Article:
ISDA’s Media Comment blog offers a great critique of the Wall Street Journal’s coverage of the process to determine whether Greek sovereign credit default swaps have experienced a credit event as a result of the country’s latest debt restructuring.

ISDA media.comment

Today we were treated to two news stories in two newspapers on one topic:  the process for determining whether a credit event has occurred with respect to Greek sovereign CDS.

On the one hand, there’s The Washington Post:  “For Greece, a critical conference call between London and New York.”  (A follow-up story is here.) On the other hand, there’s The Wall Street Journal’s “Hushed Up: Secret Panel Holds Fate of Greek CDS.”

An important part of the credit event process – and an important element in each story – are the ISDA Determinations Committees (DCs).  The DCs are 15-member panels of representatives from banks and investment firms.  A supermajority (12 of 15) of each DC’s members is required to make a determination.  Here’s how the Post describes the process and the DCs:

“The banks and other investors who buy and sell the swap contracts have agreed to the arrangement…

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Time for a Memorial to the Unknown Dead of 9/11?

It was appalling to read news reports that US Air Force officials dumped the remains of victims of the 9/11 terror attacks in a landfill. I can think of nothing more distressing for a victim’s family, nor shameful for a country, than to learn that these remains were treated so carelessly.   Perhaps the time has come to create a permanent “memorial to the unknowns” from the tragedy, just as we have done for the unknown dead of past conflicts.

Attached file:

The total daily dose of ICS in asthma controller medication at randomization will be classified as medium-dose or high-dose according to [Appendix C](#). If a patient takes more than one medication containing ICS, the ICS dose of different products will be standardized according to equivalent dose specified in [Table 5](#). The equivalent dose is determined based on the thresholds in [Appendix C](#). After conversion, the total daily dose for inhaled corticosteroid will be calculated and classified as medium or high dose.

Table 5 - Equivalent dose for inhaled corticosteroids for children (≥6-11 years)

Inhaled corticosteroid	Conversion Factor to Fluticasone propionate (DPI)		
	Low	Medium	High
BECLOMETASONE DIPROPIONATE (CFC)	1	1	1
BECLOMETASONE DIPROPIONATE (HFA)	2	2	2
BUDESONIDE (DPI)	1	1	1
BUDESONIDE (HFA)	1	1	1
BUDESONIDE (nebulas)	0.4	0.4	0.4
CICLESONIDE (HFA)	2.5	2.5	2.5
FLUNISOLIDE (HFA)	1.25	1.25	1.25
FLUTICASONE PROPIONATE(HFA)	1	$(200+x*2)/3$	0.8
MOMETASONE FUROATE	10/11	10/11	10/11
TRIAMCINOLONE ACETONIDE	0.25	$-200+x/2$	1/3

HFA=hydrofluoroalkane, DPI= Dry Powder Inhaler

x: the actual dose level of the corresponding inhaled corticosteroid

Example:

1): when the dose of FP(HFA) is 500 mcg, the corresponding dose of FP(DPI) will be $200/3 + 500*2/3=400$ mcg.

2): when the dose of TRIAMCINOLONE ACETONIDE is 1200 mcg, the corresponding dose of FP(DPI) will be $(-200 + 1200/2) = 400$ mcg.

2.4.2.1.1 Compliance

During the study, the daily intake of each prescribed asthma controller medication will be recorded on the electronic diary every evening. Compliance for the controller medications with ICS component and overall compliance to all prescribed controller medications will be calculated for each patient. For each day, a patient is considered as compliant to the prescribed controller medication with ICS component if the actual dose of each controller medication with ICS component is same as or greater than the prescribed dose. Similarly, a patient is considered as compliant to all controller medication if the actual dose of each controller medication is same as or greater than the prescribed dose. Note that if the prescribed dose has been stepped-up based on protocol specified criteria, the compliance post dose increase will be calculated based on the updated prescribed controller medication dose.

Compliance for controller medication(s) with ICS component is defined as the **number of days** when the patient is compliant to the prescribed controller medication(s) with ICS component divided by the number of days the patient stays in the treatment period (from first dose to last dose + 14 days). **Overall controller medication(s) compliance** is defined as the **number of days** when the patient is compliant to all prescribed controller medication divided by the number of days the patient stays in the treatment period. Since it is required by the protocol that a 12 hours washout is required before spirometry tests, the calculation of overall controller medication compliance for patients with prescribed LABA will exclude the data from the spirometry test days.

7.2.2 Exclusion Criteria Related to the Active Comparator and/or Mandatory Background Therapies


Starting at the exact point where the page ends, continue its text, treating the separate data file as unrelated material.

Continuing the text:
Last year marked the 150th anniversary of the start of the US Civil War.  It provides a useful historical context for this incident.

The remains handled by the Air Force mortuary in Delaware were from sites at the Pentagon and Shanksville, Pennsylvania, where the attacks took place.  In the aftermath of the plane crashes there, identifying remains was extremely difficult.

But consider that conditions on the Civil War battlefields in 1863 were equally difficult for those who were given the grim task of identifying the dead at Chancellorsville or Gettysburg or Chattanooga.

Ultimately, the remains of 2,111 soldiers killed at Bull Run became the Tomb of the Unknowns of the Civil War at Arlington Memorial Cemetery.  Dedicated in 1866, it holds the remains of both Union and Confederate soldiers. It is a solemn reminder of the sacrifice endured by both North and South during the war, and it set a precedent for memorializing the unknown dead following both World Wars and the wars in Korea and Vietnam.

Creating a memorial as a repository for the unidentified remains of 9/11 victims would give families an opportunity to grieve and seek solace, while ensuring that the remains are treated with the respect they deserve.

 

 

Update: Climate risk

Here’s a brief update to my post on climate risk:  Today’s New York Times reports on the disappearance of climate change from the US policy agenda.  Abandoned by President Obama and scorned by Republicans, climate-change policy is dormant in the US, even while other nations take patient steps to control carbon emissions.  The Times piece observes:

“This fading of global warming from the political agenda is a mostly American phenomenon. True, public enthusiasm for legislation to tackle climate change has flagged somewhat throughout the developed world since the recession of 2008. Nonetheless, in many other countries, legislation to control emissions has rolled out apace. Just last Wednesday, Australia’s House of Representatives passed a carbon tax, which is expected to easily clear the country’s Senate. Europe’s six-year-old carbon emissions trading system continues its yearly expansion. In 2010, India passed a carbon tax on coal. Even China’s newest five-year plan contains a limited pilot cap-and-trade system, under which polluters pay for excess pollution.”